THE price of alcohol and cigarettes would rise and marketing campaigns aimed at teenagers curbed under a radical blueprint to make Australians healthier.
Poor communities would receive cash incentives or vouchers to buy fresh and nutritious meals under the plan, to be unveiled by the Federal Government.
Damaging levels of salt, sugar and fats in everyday foods would be cut as part of a “health compact” to tackle an obesity epidemic, which it’s estimated costs Australia $58 billion a year.
Prime Minister Kevin Rudd’s hand-picked Preventative Health Taskforce wants an overhaul of booze taxes, including a minimum “floor” tax for alcohol. This would force up the price of many cheaper, popular drinks favoured by teenagers, but could reduce the cost of premium wine.
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It wants a big rise in tobacco excise, saying the average price of a 30-cigarette pack should rise by about $5, to $20.
With alcohol-fuelled street violence a rising concern in the nation’s major cities, the taskforce is pushing a series of tough reforms.
It wants far stricter controls on licensing hours and on the marketing of alcohol.
This includes an effective ban on “inappropriate” alcohol promotion – a move that could hit magazines aimed at teenagers, such as Dolly.
The taskforce mainly consists of public health academics and professionals.
Among other recommendations, it wants retailers to effectively push cigarette promotions “under the counter” in a bid to reduce their attractiveness to teenagers.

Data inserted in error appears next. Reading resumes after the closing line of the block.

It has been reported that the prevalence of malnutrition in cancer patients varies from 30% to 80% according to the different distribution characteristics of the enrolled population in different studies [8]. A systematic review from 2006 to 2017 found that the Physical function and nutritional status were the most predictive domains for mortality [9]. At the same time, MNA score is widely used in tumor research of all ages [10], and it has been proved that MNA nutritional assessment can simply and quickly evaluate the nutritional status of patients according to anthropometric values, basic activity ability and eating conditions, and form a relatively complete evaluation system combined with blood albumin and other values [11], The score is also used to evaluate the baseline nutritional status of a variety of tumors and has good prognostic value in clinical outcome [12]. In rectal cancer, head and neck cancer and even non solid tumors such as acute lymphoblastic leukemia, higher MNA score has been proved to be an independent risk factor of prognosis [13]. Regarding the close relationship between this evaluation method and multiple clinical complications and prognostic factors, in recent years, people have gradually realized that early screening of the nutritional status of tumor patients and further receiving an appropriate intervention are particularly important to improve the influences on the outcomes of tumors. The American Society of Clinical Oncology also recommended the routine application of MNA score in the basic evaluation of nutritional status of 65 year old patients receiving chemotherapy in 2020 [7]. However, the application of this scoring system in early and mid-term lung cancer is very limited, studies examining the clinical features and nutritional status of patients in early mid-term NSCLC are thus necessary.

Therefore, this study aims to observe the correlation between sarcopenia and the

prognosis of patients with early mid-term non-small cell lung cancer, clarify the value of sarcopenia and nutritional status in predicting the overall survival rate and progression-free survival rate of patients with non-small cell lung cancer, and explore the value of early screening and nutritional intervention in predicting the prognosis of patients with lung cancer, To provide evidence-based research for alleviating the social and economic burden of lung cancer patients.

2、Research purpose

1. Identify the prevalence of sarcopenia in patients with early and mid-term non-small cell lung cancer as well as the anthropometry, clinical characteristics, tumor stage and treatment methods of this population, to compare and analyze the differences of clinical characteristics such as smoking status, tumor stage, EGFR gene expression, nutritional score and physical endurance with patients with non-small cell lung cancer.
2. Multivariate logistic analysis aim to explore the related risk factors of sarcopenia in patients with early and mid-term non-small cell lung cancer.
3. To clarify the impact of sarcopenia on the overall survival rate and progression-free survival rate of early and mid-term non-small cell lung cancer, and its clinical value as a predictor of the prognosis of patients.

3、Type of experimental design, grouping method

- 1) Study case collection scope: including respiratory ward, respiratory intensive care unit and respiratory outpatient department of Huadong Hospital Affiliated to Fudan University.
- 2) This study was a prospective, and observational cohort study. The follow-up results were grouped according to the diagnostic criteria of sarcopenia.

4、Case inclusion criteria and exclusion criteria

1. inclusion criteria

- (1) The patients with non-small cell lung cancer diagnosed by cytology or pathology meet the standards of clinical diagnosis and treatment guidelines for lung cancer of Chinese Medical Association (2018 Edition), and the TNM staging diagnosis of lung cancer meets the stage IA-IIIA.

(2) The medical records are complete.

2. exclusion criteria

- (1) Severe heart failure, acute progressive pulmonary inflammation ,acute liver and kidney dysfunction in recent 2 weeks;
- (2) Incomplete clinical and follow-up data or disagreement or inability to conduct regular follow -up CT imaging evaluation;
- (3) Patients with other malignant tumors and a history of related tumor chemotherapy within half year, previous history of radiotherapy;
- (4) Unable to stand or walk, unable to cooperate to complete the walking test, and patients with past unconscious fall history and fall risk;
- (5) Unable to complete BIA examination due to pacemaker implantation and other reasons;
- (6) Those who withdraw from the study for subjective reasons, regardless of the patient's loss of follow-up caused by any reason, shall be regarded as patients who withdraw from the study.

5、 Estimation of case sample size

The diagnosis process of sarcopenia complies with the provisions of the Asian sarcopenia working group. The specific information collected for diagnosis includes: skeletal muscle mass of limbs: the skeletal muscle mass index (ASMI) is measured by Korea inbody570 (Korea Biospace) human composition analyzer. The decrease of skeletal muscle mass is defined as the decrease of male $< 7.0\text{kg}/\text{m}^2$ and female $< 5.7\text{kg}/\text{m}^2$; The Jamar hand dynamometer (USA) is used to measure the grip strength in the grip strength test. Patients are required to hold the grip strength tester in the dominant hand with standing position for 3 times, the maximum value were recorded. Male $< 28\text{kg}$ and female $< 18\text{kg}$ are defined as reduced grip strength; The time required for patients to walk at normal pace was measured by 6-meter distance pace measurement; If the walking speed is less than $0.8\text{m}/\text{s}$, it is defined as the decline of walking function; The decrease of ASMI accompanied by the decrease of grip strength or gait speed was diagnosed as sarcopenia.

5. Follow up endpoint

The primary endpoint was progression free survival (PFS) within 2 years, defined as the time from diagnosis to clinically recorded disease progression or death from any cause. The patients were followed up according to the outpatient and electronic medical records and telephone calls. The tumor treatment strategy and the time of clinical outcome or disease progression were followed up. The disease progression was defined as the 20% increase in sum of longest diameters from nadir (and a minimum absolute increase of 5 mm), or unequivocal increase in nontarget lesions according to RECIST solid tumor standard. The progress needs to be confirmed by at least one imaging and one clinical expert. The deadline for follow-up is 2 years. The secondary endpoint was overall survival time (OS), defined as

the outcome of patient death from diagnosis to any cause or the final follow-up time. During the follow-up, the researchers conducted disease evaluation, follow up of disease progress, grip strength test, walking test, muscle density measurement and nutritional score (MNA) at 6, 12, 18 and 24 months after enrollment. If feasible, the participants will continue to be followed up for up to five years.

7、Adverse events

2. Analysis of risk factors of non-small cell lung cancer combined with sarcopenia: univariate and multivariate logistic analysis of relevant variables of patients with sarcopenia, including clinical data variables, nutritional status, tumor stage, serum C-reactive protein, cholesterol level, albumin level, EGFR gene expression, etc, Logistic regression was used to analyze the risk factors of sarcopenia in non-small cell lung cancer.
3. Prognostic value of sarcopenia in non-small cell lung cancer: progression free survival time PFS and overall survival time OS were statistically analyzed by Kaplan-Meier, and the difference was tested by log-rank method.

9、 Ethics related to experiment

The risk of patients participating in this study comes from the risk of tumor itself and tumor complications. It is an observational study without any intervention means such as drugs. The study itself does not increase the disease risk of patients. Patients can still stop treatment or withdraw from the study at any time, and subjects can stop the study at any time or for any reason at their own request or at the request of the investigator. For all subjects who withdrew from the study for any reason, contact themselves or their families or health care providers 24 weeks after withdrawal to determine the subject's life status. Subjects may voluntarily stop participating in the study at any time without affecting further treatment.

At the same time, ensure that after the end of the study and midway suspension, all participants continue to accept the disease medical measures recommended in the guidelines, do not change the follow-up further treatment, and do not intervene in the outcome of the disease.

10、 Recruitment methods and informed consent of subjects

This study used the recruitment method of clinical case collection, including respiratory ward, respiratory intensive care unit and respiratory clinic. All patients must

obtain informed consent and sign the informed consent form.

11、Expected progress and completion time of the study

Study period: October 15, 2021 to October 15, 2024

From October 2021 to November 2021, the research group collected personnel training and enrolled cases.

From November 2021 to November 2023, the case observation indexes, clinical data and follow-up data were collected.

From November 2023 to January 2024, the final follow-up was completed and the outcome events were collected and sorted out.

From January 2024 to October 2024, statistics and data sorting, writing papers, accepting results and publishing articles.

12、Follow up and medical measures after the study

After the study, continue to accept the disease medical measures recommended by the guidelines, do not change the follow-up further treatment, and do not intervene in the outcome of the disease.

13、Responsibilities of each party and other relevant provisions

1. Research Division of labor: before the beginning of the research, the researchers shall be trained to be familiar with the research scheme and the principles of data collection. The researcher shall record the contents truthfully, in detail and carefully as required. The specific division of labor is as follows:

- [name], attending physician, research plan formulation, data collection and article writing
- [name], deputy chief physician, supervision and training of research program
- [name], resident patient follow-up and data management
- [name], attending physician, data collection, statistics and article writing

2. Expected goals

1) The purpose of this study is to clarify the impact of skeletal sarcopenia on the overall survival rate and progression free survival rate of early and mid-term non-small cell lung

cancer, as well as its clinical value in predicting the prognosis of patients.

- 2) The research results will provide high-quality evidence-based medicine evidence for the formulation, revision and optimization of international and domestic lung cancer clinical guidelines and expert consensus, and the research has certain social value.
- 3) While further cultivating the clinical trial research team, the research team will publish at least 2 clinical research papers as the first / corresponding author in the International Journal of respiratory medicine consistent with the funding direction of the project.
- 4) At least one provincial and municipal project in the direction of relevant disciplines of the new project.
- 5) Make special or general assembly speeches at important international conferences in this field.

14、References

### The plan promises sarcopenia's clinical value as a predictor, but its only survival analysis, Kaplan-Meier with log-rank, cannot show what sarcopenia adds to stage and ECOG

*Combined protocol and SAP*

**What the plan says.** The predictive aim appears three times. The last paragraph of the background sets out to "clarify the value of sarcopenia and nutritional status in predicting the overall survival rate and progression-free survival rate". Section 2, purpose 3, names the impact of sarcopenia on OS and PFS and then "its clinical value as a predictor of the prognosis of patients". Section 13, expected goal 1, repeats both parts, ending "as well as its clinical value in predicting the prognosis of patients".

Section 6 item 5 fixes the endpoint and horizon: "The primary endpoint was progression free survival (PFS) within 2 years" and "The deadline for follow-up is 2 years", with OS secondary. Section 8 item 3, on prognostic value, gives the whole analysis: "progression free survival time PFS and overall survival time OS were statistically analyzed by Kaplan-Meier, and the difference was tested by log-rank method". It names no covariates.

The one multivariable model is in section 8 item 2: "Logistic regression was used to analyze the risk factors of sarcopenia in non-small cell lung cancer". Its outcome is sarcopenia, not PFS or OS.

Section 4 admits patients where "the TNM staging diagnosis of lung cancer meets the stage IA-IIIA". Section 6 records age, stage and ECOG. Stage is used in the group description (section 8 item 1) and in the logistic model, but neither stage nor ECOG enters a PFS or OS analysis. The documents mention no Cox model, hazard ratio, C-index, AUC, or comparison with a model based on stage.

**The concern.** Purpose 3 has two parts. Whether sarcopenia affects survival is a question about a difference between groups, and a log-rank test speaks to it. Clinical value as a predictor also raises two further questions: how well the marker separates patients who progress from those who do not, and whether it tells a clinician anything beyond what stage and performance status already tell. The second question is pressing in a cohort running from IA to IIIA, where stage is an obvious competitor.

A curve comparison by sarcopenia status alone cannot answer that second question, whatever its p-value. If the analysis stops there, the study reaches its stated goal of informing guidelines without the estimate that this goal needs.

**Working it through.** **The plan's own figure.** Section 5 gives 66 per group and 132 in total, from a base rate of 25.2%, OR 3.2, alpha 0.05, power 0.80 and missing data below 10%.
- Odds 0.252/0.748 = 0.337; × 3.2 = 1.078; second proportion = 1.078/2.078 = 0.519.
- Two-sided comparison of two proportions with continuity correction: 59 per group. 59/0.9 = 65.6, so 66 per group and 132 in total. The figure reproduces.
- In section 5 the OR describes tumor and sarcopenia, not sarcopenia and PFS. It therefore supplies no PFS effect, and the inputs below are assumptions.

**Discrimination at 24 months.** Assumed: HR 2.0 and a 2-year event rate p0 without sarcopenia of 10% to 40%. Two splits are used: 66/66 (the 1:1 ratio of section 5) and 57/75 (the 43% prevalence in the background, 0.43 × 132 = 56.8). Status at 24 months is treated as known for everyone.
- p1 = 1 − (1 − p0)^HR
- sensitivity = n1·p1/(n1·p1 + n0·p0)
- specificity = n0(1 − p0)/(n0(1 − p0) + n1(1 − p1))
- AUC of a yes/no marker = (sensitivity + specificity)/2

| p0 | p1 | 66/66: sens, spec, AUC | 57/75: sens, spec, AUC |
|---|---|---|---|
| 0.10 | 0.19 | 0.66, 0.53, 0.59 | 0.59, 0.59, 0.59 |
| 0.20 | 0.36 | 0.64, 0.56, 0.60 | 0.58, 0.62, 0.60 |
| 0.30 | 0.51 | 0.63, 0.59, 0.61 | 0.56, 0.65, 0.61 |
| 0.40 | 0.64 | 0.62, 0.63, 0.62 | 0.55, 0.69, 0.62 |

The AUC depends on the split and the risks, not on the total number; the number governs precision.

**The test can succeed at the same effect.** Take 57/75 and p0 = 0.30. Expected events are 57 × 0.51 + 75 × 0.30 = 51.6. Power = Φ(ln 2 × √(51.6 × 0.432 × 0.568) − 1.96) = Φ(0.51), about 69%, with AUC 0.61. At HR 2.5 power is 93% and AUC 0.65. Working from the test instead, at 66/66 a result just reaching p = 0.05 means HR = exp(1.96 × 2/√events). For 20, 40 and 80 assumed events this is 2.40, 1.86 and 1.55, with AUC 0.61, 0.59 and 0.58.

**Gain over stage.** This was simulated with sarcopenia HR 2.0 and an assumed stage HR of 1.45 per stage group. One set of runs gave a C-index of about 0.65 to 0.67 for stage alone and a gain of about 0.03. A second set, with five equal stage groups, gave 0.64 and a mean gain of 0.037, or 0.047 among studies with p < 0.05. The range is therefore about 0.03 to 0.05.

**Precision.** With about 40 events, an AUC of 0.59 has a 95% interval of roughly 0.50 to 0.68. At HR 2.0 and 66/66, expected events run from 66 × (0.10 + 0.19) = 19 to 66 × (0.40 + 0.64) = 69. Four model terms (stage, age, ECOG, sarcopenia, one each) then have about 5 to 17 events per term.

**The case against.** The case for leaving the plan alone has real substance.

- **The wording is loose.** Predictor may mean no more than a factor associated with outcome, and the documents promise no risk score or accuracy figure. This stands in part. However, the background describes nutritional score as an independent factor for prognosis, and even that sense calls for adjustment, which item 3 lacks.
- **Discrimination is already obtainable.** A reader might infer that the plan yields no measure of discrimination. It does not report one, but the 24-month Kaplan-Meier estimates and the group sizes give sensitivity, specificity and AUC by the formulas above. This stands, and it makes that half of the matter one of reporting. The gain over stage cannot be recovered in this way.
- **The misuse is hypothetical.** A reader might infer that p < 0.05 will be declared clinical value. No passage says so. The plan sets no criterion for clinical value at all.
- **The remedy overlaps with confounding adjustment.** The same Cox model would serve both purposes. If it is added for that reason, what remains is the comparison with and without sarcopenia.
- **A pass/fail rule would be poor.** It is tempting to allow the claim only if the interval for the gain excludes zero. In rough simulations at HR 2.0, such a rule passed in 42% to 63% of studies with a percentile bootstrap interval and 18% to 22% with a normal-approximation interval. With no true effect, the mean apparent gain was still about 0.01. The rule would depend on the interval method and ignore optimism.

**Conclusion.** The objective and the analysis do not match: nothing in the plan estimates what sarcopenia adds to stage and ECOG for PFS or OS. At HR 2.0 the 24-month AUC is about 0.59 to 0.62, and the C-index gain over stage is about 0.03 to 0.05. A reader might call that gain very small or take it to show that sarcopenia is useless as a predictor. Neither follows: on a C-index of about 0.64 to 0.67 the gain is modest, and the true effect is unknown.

Having established the taskforce early last year, the Government will be under pressure to respond positively to the reform blueprint.
But it will also face pressure to avoid tax changes on alcohol and tobacco that disproportionately hit the working poor, which is Labor’s traditional constituency.
The expert group also recommends a “health compact” between the government and the $70 billion food sector, which is aimed at improving the nutritional value of everyday supermarket items.
The new deal would aim to reduce the levels of salt, sugar and fat in popular foods and to build on work already being done to reduce the amount of salt in bread and breakfast cereals.
This would result in everyday items – ranging from cornflakes to the potato chip – become healthier, although the taskforce avoids setting precise targets and time frames.
And in a bid to improve the diets of poor and remote communities, the Government is being urged to make fresh and healthy foods more accessible.
The taskforce is understood to be pushing a range of options, including fresh food “vouchers” and other cash incentives.
It is understood the taskforce’s massive report also canvasses a so-called “fat tax” as a way of reducing Australia’s girth and tackling the obesity epidemic.
The expert panel has outlined a raft of measures that aim to cut the number of people smoking daily, which presently stands at 2.9 million. And it wants to reduce levels of alcohol abuse by 30 per cent within a decade.
Among other reforms, the taskforce supports a ban on alcohol sponsorship of sport.
It’s a controversial recommendation that could cost major football and other sporting codes up to $300 million a year in lost revenue.
Shoppers will also be given access to easy-to-read labelling, helping consumers choose foods that are better for them and low in saturated fats and other nasties.
But the taskforce stops shy of urging the introduction of “traffic light” labelling, which is used overseas and involves using a simple “red, amber and green” code to show the food’s health rating.